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4 Reasons Why You Shouldn’t Teach Your Kids to be Colorblind

4 Reasons Why You Shouldn’t Teach Your Kids to be Colorblind

Can you imagine wanting to be colorblind? And yet I hear that all the time…

When I speak with adults about ethnic and racial diversity it’s not long before I hear this: “I don’t see color,” they say. “I’m colorblind! My parents taught me not to see color.”

This phrase is a way of expressing that all people are seen as just that, people. I’ve also heard colorblindness cited as a defense against racism, “I’m not racist. I love all people. Actually, I’m colorblind.”

But I disagree.

Although people confidently make the claim, I’d like to suggest that we are not colorblind, we don’t need to be colorblind, and we actually should strive to not be colorblind. Because it leads us in the wrong direction. Instead, I want to encourage us to be colorsmart. Here’s why…

1. It’s not realistic

I’m an African-American woman. I cannot —and crucially have no desire to—erase the fact that I am how God made me. There is no hiding my milky-brown, freckled skin. I am who I am. When I walk into a room and I am the only black woman, it’s obvious. There’s no benefit in pretending. I know it; you know it; we all know it. It’s ridiculous to pretend otherwise.

What I’m not saying, however, is that we need to act awkward around each other. If we’ve embraced the fact that God has created us as equals, there’s no need or reason for that awkwardness. If someone who is culturally or ethnically different from you comes around, it is unrealistic, unhelpful and possibly unloving to pretend that you don’t notice. So, when your child says, “Mommy why is that woman wearing a dot on her forehead?” Instead of asking them to be quiet out of embarrassment, the colorsmart approach is to take that question as an opportunity to positively explain her different, unique culture.

2. It misses the opportunity to celebrate God’s good design

Being colorblind seeks to ignore or flatten the differences between us. But being colorsmart enables us to see people as made in the image of God just like us—acknowledging the beauty of our differences. As God’s image bearers, we all have similarities. God doesn’t discriminate against certain people groups in his design. We are all equally created to reflect aspects of our Creator God. However, God does create each and every one of us uniquely. This can be acknowledged and celebrated rather than fearfully ignored.  

We are not all the same in regards to skin color, interests, likes, gifts and desires. God has created us different for a purpose, namely his glory. So, instead of striving to be colorblind, let’s be colorsmart—recognizing these differences in ways that express genuine interest in and love for our neighbor, and being thankful for the beauty of God’s amazing design.

Don’t we want our kids to also celebrate who they are as designed by God? We want children to celebrate that God created them and celebrate that God created all people. That is the beautiful reality of creation.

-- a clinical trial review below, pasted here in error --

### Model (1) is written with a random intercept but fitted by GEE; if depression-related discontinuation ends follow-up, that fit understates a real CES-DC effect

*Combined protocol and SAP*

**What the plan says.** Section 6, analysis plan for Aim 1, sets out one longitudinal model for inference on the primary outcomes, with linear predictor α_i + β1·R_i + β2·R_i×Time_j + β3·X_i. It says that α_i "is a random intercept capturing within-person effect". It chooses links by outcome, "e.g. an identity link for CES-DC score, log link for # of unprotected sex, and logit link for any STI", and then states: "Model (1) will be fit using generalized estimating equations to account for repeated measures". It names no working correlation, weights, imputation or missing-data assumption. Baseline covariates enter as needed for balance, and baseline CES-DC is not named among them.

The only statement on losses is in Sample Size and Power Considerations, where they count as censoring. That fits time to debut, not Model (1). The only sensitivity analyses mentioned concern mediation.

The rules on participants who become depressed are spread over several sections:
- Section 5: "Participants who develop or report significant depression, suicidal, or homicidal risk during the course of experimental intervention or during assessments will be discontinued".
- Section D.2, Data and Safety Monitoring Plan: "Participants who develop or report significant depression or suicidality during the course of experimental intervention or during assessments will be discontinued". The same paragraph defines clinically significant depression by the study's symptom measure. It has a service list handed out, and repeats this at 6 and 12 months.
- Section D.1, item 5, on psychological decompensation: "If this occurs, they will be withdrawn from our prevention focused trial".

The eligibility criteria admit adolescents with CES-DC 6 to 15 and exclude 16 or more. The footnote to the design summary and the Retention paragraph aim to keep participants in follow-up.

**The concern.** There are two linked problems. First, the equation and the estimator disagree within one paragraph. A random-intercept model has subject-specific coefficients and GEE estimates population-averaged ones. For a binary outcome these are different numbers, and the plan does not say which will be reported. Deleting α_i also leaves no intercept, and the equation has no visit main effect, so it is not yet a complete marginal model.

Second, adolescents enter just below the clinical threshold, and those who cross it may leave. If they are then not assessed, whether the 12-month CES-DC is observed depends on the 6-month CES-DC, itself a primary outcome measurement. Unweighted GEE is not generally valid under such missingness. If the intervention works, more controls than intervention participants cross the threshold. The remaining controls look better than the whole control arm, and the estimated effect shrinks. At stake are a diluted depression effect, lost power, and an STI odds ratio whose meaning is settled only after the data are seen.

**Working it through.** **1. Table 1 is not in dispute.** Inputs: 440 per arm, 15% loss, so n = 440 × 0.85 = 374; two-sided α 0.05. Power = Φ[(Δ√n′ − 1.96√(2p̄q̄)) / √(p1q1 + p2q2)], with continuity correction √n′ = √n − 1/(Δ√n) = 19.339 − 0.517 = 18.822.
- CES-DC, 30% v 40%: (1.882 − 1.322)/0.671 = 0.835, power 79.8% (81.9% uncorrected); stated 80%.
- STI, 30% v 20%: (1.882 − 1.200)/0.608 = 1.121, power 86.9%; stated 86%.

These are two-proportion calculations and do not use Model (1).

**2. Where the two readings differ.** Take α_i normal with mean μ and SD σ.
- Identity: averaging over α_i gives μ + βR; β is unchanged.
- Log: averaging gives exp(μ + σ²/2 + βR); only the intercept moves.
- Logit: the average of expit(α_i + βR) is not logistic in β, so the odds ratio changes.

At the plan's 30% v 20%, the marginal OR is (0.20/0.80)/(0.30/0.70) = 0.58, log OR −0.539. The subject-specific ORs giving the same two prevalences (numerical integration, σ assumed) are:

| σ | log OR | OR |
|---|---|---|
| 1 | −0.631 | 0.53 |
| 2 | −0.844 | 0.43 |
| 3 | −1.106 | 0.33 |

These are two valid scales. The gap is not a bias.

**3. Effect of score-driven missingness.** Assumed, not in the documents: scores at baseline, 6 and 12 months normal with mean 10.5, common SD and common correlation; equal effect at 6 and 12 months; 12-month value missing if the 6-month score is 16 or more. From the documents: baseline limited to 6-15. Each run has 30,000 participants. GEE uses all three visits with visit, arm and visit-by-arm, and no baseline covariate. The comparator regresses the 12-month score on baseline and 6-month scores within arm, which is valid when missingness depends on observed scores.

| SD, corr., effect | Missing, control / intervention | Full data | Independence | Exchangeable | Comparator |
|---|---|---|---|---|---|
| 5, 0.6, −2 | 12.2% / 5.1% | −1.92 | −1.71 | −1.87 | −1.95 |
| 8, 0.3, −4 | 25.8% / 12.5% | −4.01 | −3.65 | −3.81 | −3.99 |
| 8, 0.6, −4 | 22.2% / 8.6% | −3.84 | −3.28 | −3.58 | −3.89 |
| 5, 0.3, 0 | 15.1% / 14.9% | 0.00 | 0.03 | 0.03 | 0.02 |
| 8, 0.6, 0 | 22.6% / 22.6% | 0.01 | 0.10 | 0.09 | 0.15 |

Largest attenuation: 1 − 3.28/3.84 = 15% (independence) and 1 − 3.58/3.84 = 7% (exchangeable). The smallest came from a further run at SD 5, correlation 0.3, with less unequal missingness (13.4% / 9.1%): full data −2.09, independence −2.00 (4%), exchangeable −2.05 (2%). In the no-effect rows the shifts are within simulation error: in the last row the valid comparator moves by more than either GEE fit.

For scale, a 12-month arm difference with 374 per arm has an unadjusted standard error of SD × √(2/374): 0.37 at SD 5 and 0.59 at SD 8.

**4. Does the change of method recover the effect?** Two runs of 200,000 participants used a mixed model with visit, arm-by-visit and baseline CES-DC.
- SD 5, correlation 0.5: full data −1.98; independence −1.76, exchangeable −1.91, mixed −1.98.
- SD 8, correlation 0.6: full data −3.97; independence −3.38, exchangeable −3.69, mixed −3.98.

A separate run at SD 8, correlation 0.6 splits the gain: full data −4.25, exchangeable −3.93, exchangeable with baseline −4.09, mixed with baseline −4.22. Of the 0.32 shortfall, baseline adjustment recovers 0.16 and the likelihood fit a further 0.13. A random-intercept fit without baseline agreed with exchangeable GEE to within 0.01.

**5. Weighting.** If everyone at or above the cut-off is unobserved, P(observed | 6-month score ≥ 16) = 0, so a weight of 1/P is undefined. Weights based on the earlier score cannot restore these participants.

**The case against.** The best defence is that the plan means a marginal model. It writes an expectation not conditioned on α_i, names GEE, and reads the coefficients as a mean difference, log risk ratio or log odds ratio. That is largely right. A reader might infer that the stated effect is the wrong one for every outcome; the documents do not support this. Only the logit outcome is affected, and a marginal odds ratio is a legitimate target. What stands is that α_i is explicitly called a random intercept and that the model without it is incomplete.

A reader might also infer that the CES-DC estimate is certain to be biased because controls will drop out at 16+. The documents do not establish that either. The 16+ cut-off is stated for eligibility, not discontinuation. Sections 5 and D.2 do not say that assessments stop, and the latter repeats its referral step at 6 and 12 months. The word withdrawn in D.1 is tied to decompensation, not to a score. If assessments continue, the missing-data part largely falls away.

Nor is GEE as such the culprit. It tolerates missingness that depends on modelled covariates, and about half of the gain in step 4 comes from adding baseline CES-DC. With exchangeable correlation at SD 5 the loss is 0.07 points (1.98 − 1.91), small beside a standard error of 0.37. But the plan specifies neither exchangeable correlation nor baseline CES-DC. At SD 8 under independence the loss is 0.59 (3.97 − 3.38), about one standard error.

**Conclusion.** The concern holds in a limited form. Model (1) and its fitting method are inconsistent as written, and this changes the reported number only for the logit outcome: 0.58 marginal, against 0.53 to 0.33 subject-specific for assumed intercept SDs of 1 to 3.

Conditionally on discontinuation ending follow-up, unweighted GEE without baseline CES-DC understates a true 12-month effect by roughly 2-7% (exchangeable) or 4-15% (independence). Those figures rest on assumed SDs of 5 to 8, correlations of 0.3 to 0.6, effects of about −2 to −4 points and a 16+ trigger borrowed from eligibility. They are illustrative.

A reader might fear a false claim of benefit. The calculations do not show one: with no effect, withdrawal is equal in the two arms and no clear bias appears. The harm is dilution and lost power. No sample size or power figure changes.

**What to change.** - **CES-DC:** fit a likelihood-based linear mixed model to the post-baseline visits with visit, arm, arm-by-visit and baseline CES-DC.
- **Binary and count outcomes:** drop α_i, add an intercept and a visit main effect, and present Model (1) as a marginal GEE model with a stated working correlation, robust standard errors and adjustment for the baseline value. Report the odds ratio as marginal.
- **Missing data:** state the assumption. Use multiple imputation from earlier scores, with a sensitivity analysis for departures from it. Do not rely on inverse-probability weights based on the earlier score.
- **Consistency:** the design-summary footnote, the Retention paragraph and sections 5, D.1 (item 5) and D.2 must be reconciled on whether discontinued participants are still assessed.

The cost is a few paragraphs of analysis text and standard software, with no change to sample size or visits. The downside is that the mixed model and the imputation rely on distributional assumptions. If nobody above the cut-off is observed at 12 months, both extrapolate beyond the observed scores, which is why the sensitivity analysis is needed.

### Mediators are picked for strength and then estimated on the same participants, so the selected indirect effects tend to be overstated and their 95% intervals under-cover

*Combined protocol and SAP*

3. The gospel is for all nations

The most important reason to be colorsmart is that the gospel is for all nations. God celebrates his creation and redemption of all people. The Bible tells us that we sinned, putting everything out of order—part of which is the racial division hatred that we so tragically see throughout history. But Scripture shows us how our God is working toward the redemption of all people through Christ. And he is glorified now when his people from all nations worship him together. We can see the fulfillment of his promise to redeem every tribe, tongue and nation, when we gather, fellowship and worship with those who are different than us.

4. We will rejoice in color forever

We should not be colorblind because God doesn’t erase these distinctions in Scripture, and it is the ultimate reality of our life in eternity. Revelation 5 shows us a beautiful picture of every color, tribe, tongue and nation worshipping together in eternity. It is the work of the Lord to reconcile all things—first in reconciling us to himself, then us to one another. We will spend eternity in a New Creation filled—gloriously!—with people of all colors.

So, instead of pretending like we are colorblind, let’s celebrate God’s creation and be colorsmart. Like his glorious vision of the last day, let’s see the beauty of his people who he has created uniquely. Instead of pretending there are no differences, let’s get to know one another. The pursuit of ethnic harmony doesn’t require us to ignore how God uniquely designed us. When we celebrate our differences, I believe we reflect what God has demonstrated in his Word.  Our children are watching and learning from us, and they can grow to love the nations, and to reach out to them with the gospel of grace, as we embrace our God-given differences.

Check out this other great video from Trillia: How Should Parents Speak to Their Children About the News?

This article originally appeared on Used with permission. 

God's Very Good Idea is a beautifully-illustrated hardback book telling how God made people to enjoy being delightfully different but all part of the same family. Order your copy now.

Trillia J. Newbell's writings on issues of faith, family, and diversity have been published in the Knoxville News-Sentinel and Relevant Magazine, as well as on numerous websites, such as Desiring God, Christianity Today, and the Gospel Coalition. She is the director of community outreach for the Ethics and Religious Liberty Commission of the Southern Baptist Convention. Trillia lives near Nashville with her husband, Thern, and their children. 

Image courtesy: ©Thinkstock/Rawpixel

Publication date: August 14, 2017